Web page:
Life after Life, by Kate Atkinson

by
‘Time isn’t circular,’ she said to Dr Kellet. ‘It’s like a … palimpsest.’

‘Oh dear,’ he said. ‘That sounds vexing.’

‘And memories are sometimes in the future.’

Review copy courtesy Doubleday Canada

Review copy courtesy Doubleday Canada

While that quote comes from late in the novel, it is a concise summary of the approach to time that is the most distinctive feature of author Kate Atkinson’s Life after Life. She occasionally shortens it to deja vu or even references reincarnation but the notion of a palimpsest offering a number of overlaid potential images — of past, present and future — is the most useful, particularly since as the book proceeds (in normal chronology, it must be said) the author stops at each stage to peel back the palimpsest and offer a version of each alternative.

To that idea of time, I’d additionally offer a KfC-adjusted platitude by way of summarizing how the narrative is developed: Two steps forward (ending in death). One step back. Restart with three steps forward (death averted).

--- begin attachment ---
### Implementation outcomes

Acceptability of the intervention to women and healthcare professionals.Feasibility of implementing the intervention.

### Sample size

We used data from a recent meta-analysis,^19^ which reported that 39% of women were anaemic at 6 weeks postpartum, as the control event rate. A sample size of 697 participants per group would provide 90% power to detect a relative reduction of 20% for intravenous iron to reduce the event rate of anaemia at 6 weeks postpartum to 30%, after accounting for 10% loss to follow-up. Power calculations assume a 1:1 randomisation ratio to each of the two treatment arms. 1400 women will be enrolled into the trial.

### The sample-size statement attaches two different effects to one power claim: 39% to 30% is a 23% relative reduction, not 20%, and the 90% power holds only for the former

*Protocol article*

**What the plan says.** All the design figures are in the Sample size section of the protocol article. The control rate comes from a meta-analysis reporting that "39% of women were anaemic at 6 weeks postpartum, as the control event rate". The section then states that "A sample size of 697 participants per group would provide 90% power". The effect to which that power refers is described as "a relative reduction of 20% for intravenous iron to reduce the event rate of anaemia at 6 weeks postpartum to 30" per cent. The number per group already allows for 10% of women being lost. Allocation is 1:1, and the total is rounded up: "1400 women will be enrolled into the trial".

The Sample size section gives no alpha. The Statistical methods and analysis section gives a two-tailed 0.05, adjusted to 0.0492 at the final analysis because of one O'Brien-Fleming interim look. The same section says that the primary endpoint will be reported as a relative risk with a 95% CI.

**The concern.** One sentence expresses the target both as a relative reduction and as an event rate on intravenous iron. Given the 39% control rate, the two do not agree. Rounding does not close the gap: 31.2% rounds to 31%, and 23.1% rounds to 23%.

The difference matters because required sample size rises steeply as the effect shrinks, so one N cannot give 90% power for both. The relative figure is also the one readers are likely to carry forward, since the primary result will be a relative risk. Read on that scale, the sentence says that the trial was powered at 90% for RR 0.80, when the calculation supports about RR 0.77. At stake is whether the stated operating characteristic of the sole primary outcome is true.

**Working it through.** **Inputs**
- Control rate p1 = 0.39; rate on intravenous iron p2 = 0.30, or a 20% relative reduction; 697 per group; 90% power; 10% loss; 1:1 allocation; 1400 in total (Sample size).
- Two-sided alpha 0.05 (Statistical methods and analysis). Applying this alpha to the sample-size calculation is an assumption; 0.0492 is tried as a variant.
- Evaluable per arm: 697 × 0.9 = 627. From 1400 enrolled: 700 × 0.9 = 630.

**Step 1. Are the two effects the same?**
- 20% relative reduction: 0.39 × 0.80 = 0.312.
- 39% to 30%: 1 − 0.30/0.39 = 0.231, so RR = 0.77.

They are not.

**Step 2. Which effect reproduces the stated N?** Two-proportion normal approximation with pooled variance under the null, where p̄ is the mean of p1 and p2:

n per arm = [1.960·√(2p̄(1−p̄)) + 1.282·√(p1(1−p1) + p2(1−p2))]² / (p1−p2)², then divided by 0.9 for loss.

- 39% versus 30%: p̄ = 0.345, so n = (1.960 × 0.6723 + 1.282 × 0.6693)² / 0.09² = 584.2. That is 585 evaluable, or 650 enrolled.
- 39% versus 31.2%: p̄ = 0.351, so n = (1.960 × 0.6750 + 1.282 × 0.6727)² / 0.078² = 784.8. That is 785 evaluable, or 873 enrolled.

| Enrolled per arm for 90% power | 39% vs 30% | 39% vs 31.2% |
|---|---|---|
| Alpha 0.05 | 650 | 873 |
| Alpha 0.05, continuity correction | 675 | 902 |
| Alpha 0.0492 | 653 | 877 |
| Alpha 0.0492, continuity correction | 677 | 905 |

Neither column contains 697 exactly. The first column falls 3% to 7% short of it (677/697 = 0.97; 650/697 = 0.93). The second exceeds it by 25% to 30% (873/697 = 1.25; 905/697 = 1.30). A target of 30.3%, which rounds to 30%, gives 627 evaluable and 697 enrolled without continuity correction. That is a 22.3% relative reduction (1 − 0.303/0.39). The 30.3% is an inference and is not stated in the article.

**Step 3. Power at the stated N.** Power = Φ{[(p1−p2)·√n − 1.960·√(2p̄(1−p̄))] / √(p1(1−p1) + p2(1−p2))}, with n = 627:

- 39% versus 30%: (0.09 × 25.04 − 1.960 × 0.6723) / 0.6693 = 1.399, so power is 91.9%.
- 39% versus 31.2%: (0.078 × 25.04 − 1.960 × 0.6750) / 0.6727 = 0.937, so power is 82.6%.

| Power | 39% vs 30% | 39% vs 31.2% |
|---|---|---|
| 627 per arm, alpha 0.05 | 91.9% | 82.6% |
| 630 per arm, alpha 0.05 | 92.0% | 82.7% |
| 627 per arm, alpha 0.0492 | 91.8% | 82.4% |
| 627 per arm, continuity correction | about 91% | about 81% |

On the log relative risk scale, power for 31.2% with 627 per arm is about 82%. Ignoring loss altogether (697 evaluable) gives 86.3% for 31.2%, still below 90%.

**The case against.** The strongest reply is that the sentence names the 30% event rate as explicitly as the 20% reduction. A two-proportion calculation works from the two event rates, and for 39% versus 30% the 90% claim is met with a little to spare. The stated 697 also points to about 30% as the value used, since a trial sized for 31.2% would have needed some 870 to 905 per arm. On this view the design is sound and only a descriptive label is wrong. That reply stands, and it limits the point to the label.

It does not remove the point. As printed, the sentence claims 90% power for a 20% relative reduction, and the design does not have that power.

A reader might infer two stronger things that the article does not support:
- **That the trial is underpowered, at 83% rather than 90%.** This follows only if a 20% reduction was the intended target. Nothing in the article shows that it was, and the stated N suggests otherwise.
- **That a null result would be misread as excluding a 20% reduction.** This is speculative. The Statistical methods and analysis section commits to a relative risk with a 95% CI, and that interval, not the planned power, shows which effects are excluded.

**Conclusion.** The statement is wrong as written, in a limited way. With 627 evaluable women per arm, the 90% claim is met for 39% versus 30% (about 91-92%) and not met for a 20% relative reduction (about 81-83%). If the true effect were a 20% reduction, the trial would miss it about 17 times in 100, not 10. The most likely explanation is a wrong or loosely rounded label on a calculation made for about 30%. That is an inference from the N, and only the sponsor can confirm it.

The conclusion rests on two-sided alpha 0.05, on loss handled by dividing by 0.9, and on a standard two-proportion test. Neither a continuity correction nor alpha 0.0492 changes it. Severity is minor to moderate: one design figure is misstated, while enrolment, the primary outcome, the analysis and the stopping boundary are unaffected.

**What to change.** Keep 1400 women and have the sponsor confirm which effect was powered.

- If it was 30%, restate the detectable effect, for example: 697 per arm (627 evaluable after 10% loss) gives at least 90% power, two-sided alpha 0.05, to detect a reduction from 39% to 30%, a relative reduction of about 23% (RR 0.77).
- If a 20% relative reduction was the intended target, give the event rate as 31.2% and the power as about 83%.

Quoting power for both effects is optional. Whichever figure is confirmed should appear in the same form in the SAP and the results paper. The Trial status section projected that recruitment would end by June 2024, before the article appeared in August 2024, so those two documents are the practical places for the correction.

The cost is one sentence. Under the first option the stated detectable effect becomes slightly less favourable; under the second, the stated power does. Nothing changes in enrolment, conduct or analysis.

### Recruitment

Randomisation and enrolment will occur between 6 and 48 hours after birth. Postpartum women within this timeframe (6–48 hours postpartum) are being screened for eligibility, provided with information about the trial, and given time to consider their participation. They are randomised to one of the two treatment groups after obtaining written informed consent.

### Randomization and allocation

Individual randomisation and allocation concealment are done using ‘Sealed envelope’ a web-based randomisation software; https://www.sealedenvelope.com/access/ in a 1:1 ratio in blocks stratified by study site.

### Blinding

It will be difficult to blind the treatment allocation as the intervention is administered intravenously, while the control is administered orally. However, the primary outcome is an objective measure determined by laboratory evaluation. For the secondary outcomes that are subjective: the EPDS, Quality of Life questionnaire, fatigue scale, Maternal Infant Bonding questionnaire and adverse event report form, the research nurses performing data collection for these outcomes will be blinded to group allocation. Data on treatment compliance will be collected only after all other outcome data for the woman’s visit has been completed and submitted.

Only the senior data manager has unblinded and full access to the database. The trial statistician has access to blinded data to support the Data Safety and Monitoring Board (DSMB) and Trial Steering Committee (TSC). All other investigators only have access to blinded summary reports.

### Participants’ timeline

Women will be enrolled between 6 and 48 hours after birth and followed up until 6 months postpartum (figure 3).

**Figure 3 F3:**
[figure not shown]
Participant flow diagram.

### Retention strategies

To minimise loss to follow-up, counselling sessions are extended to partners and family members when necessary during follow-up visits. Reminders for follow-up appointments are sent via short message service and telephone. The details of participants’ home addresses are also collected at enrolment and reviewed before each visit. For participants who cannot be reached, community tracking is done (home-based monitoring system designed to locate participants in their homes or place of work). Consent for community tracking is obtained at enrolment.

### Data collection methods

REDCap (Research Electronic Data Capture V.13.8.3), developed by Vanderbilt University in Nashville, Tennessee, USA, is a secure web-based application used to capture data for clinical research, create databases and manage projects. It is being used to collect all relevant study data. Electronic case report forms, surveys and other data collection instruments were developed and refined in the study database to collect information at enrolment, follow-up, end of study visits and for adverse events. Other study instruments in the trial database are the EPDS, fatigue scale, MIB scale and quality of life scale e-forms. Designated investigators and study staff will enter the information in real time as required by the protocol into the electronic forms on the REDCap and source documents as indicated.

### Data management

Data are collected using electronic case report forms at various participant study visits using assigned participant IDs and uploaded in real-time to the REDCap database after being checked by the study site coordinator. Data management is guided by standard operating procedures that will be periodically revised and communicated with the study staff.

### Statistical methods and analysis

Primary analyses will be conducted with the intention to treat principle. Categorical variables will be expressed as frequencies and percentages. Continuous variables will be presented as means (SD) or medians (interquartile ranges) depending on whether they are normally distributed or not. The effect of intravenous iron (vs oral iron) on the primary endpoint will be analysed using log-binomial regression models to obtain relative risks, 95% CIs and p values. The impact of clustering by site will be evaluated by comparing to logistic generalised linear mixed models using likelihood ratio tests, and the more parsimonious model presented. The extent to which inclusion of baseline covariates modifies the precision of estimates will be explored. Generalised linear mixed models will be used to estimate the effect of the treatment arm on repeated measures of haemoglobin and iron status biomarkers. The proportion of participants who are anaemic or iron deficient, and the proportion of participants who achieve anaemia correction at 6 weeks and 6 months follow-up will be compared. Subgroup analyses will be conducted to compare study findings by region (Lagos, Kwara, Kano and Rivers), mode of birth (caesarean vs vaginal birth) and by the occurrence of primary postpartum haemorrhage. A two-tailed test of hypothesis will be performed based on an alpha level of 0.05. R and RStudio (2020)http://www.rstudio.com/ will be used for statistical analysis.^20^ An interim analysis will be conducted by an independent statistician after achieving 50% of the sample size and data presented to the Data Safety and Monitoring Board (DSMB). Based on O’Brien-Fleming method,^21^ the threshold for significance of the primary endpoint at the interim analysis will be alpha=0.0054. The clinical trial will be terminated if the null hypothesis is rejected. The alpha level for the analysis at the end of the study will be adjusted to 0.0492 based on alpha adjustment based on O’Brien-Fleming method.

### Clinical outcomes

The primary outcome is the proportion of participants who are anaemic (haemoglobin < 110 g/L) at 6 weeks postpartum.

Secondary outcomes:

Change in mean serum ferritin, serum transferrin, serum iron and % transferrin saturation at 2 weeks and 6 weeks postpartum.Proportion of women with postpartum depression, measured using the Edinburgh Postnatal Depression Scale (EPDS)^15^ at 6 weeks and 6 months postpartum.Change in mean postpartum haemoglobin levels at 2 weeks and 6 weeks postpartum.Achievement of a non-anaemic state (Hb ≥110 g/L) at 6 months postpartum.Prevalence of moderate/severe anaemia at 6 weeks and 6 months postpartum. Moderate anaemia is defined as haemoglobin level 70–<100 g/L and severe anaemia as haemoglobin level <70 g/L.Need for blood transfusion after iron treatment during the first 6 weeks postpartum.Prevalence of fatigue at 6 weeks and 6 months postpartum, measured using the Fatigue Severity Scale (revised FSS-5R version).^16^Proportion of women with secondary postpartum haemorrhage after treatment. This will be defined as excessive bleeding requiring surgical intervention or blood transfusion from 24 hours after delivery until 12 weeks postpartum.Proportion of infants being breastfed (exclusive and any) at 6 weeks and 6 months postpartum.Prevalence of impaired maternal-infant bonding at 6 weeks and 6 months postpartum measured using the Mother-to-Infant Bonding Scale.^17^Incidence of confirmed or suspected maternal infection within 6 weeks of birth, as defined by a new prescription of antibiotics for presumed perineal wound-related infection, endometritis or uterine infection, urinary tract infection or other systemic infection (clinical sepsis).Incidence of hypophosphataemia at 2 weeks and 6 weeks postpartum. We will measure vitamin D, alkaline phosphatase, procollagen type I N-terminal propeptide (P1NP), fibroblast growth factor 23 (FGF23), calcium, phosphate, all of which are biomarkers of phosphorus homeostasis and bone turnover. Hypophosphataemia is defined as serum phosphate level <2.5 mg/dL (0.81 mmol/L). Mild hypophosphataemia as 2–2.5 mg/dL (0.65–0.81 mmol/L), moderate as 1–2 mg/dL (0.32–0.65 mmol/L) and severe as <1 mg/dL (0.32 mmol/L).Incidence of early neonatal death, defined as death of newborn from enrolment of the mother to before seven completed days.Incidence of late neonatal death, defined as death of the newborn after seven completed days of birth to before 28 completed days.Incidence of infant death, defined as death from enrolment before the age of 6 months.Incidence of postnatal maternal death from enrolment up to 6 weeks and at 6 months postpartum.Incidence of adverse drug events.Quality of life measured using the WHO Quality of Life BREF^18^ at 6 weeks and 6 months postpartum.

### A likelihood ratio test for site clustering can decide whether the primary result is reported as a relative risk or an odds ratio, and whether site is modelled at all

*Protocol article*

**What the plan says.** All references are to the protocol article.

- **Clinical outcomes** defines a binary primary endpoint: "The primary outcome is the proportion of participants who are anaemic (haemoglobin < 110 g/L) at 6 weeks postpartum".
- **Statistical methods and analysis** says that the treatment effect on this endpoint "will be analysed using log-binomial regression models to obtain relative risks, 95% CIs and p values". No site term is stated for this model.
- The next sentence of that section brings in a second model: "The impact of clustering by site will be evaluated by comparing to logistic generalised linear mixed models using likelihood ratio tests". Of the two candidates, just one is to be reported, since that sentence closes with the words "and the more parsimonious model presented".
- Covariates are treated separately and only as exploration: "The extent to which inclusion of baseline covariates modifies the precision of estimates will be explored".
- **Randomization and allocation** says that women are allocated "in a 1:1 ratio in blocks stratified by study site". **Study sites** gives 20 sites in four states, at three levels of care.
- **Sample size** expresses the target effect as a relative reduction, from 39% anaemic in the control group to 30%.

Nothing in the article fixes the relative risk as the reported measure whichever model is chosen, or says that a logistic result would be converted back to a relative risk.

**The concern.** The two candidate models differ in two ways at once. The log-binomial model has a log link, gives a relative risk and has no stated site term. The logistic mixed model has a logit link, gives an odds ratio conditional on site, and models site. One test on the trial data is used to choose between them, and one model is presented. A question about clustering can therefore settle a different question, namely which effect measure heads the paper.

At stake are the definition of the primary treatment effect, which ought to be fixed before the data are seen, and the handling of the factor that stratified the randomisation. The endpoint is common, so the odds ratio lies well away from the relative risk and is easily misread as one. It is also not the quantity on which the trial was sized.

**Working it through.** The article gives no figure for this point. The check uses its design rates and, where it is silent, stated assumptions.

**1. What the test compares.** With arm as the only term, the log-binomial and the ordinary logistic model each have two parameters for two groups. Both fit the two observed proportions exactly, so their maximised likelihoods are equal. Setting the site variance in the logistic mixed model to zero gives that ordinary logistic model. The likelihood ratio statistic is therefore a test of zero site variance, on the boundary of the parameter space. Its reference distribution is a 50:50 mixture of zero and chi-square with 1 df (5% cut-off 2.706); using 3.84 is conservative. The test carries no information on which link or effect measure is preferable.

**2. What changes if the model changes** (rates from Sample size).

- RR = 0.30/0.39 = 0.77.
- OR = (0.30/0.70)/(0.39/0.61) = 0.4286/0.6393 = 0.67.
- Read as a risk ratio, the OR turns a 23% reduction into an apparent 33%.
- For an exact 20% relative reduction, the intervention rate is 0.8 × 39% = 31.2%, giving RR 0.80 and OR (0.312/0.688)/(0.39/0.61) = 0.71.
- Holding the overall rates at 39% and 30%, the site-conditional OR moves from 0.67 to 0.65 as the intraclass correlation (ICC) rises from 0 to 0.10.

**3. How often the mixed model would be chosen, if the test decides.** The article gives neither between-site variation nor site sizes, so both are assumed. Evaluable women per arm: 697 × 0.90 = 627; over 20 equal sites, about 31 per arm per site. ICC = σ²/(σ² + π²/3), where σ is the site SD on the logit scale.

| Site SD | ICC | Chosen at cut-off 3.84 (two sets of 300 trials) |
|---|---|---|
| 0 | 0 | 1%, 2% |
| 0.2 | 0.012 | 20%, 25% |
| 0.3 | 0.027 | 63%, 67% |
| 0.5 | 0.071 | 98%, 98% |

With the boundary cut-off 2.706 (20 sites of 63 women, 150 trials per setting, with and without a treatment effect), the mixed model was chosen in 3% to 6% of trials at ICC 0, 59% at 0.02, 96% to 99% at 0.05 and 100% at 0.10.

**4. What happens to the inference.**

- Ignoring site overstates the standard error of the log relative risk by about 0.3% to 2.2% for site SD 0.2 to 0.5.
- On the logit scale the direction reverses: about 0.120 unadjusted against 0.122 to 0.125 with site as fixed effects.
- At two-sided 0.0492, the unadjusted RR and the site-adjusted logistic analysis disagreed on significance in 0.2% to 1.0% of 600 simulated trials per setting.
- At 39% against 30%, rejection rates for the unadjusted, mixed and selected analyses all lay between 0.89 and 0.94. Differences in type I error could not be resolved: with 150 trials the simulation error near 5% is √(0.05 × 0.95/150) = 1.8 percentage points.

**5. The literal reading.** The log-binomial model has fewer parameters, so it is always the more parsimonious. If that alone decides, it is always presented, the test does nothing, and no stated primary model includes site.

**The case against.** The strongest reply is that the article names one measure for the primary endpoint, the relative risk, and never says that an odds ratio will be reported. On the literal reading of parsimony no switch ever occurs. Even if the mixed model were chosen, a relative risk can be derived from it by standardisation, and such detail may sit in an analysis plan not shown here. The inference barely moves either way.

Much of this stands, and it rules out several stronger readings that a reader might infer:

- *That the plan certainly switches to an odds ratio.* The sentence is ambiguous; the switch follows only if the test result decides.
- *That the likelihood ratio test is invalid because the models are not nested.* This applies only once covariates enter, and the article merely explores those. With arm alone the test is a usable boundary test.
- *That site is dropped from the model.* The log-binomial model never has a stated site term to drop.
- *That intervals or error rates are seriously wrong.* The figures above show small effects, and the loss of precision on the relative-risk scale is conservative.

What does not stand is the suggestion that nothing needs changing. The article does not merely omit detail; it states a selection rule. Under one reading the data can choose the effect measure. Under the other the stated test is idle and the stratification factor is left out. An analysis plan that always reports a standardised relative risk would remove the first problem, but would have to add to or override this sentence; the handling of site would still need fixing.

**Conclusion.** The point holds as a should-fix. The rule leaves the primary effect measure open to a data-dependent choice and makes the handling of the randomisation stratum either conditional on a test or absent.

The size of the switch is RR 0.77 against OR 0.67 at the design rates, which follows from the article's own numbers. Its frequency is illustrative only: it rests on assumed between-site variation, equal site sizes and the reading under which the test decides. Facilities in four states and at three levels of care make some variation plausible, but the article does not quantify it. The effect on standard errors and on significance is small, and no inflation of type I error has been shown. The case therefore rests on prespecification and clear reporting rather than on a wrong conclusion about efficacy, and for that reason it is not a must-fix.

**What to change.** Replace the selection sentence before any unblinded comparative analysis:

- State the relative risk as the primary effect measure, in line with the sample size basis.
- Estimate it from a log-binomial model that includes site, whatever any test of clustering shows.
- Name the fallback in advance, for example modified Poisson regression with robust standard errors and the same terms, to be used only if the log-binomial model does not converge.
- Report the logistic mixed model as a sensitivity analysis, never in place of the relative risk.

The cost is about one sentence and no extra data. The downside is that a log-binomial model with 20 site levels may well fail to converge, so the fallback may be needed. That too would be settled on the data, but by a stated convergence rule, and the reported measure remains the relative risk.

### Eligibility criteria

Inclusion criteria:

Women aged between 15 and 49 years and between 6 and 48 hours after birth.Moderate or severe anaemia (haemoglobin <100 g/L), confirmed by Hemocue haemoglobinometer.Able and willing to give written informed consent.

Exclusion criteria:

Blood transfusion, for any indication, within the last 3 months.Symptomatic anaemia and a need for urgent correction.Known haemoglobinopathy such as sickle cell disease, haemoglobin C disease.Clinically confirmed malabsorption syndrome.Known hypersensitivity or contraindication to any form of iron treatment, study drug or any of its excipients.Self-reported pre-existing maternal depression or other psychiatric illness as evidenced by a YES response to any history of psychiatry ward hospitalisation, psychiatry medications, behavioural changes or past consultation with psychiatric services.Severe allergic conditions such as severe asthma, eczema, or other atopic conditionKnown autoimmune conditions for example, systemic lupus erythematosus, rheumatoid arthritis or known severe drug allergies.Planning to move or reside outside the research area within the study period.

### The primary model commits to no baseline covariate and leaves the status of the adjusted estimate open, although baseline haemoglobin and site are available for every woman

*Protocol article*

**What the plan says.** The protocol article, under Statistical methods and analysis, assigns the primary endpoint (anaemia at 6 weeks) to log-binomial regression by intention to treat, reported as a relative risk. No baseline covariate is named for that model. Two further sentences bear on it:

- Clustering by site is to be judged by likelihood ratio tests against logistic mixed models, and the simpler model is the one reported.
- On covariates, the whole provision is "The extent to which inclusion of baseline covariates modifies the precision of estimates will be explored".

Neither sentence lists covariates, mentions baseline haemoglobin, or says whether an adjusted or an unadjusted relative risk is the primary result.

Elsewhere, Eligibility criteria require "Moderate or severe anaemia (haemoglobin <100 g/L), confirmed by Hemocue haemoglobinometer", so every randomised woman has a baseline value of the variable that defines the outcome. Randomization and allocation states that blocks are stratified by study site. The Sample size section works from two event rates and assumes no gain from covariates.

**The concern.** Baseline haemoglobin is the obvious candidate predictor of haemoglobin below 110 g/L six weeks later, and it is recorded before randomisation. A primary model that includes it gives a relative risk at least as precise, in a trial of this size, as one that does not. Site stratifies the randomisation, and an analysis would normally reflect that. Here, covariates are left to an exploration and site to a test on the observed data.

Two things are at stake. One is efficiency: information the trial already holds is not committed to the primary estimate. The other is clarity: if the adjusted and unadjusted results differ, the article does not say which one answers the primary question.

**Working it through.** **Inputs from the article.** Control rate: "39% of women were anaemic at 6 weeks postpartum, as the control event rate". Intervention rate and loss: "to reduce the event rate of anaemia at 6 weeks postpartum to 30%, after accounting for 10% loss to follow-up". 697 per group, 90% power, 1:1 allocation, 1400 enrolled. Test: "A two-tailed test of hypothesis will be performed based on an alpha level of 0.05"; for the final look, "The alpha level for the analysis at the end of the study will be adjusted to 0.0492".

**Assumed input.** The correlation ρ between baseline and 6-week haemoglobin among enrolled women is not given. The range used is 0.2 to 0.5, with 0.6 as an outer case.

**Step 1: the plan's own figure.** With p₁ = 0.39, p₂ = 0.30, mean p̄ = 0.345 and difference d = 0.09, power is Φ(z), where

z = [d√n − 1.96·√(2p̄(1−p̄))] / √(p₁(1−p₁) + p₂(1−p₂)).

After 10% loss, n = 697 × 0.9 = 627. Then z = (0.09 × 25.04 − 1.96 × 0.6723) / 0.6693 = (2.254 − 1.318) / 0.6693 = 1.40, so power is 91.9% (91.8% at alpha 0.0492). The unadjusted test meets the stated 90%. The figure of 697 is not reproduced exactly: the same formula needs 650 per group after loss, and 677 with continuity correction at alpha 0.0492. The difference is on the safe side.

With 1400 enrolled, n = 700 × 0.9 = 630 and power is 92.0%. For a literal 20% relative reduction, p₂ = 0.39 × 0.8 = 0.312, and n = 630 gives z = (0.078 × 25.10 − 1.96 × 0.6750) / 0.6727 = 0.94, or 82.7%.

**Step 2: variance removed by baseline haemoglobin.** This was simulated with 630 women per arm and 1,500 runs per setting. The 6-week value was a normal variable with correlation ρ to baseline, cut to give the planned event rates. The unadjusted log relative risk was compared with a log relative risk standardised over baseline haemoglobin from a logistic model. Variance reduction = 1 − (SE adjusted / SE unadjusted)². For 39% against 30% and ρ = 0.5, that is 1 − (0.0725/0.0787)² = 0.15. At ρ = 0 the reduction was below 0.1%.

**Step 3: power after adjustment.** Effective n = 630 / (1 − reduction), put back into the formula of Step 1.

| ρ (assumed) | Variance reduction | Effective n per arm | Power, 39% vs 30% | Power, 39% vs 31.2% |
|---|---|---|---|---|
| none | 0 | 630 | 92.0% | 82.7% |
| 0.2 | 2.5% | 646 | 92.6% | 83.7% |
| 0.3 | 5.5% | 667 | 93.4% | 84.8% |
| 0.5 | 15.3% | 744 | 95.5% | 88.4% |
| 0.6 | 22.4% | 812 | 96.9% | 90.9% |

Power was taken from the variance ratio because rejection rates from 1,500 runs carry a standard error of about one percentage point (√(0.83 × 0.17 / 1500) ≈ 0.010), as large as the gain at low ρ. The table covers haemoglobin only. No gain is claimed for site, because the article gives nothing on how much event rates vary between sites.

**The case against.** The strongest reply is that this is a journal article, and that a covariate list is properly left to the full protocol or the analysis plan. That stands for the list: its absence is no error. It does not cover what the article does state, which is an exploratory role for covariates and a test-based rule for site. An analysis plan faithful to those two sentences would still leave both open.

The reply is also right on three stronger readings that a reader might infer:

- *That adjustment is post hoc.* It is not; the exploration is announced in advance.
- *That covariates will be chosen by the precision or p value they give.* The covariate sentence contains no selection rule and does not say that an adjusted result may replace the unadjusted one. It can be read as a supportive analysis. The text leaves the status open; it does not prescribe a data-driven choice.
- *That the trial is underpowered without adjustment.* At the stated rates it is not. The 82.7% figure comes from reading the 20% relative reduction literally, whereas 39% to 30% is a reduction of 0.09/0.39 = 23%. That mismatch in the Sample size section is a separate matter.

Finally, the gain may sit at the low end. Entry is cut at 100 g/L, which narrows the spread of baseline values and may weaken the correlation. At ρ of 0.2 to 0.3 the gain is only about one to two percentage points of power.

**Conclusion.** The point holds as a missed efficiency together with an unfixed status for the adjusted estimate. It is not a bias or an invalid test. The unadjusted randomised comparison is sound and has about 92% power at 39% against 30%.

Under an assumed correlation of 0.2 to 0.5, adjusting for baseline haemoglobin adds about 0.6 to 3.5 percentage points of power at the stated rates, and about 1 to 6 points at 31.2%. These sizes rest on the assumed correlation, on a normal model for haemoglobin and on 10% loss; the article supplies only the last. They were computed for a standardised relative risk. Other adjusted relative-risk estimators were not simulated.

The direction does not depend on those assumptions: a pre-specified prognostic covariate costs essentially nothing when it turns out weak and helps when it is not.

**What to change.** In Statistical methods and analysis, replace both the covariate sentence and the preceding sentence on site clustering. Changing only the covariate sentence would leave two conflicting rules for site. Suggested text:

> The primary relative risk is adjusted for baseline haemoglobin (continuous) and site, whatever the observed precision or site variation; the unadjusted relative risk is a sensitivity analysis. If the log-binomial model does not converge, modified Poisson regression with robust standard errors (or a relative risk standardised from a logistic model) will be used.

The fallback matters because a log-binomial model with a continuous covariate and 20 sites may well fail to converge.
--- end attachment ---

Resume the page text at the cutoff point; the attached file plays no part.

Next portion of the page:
Let’s illustrate that with the three versions of the birth of Ursula Todd, the character who lives “life after life” in the novel.

An icy rush of air, a freezing slipstream on the newly exposed skin. She is, with no warning, outside the inside and the familiar wet, tropical world has suddenly evaporated. Exposed to the elements. A prawn peeled, a nut shelled.

No breath. All the world come down to this. One breath.

Little lungs, like dragonfly wings failing to inflate in the foreign atmosphere. No wind in the strangled pipe. The buzzing of a thousand bees in the tiny curled pearl of an ear.

Panic. The drowning girl, the falling bird.

That’s version one. The author takes a step back and moves on with version two. Sylvie Todd is giving birth, assisted only by Bridget, the 14-year-old scullery maid, since a winter snow storm has prevented Dr. Fellowes from reaching Fox Corner, the Todd’s country house.

‘Oh, ma’am,’ Bridget cried suddenly, ‘she’s all blue, so she is.’

‘A girl?’